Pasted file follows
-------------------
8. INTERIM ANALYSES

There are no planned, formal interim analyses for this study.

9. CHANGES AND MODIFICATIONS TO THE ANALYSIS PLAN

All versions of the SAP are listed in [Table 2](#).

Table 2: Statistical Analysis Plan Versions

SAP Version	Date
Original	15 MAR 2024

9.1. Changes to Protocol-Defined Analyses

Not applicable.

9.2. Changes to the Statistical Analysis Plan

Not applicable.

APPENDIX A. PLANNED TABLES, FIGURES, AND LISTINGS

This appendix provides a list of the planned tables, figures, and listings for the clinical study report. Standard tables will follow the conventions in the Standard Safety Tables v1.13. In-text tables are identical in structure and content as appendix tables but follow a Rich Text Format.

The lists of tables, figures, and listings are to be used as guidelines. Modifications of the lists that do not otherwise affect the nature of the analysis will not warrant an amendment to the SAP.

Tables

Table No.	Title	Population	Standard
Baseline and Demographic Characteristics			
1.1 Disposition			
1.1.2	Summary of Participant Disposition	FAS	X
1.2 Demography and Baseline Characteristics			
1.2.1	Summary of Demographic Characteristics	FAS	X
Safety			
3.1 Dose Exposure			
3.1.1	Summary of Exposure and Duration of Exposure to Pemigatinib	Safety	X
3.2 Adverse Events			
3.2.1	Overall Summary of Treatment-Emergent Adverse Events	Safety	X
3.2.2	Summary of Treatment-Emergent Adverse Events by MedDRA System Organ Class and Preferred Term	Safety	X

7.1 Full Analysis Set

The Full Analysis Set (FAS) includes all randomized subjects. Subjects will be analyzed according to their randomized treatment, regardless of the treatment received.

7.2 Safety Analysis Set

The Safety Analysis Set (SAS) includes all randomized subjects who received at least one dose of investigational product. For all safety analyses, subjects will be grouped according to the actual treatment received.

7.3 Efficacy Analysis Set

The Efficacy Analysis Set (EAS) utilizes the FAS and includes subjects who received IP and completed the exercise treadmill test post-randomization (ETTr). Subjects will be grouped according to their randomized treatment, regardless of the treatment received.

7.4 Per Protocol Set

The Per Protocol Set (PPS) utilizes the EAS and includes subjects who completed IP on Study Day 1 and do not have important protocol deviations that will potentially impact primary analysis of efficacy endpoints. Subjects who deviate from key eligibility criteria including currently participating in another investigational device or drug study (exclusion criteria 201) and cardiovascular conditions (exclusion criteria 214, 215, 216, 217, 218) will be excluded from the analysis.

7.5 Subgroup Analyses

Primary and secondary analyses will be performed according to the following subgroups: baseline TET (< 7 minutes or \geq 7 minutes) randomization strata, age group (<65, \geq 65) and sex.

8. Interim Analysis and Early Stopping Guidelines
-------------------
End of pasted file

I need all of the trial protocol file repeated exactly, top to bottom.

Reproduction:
8. INTERIM ANALYSES

There are no planned, formal interim analyses for this study.

9. CHANGES AND MODIFICATIONS TO THE ANALYSIS PLAN

All versions of the SAP are listed in [Table 2](#).

Table 2: Statistical Analysis Plan Versions

SAP Version	Date
Original	15 MAR 2024

9.1. Changes to Protocol-Defined Analyses

Not applicable.

9.2. Changes to the Statistical Analysis Plan

Not applicable.

APPENDIX A. PLANNED TABLES, FIGURES, AND LISTINGS

This appendix provides a list of the planned tables, figures, and listings for the clinical study report. Standard tables will follow the conventions in the Standard Safety Tables v1.13. In-text tables are identical in structure and content as appendix tables but follow a Rich Text Format.

The lists of tables, figures, and listings are to be used as guidelines. Modifications of the lists that do not otherwise affect the nature of the analysis will not warrant an amendment to the SAP.

Tables

Table No.	Title	Population	Standard
Baseline and Demographic Characteristics			
1.1 Disposition			
1.1.2	Summary of Participant Disposition	FAS	X
1.2 Demography and Baseline Characteristics			
1.2.1	Summary of Demographic Characteristics	FAS	X
Safety			
3.1 Dose Exposure			
3.1.1	Summary of Exposure and Duration of Exposure to Pemigatinib	Safety	X
3.2 Adverse Events			
3.2.1	Overall Summary of Treatment-Emergent Adverse Events	Safety	X
3.2.2	Summary of Treatment-Emergent Adverse Events by MedDRA System Organ Class and Preferred Term	Safety	X

7.1 Full Analysis Set

The Full Analysis Set (FAS) includes all randomized subjects. Subjects will be analyzed according to their randomized treatment, regardless of the treatment received.

7.2 Safety Analysis Set

The Safety Analysis Set (SAS) includes all randomized subjects who received at least one dose of investigational product. For all safety analyses, subjects will be grouped according to the actual treatment received.

7.3 Efficacy Analysis Set

The Efficacy Analysis Set (EAS) utilizes the FAS and includes subjects who received IP and completed the exercise treadmill test post-randomization (ETTr). Subjects will be grouped according to their randomized treatment, regardless of the treatment received.

7.4 Per Protocol Set

The Per Protocol Set (PPS) utilizes the EAS and includes subjects who completed IP on Study Day 1 and do not have important protocol deviations that will potentially impact primary analysis of efficacy endpoints. Subjects who deviate from key eligibility criteria including currently participating in another investigational device or drug study (exclusion criteria 201) and cardiovascular conditions (exclusion criteria 214, 215, 216, 217, 218) will be excluded from the analysis.

7.5 Subgroup Analyses

Primary and secondary analyses will be performed according to the following subgroups: baseline TET (< 7 minutes or \geq 7 minutes) randomization strata, age group (<65, \geq 65) and sex.

8. Interim Analysis and Early Stopping Guidelines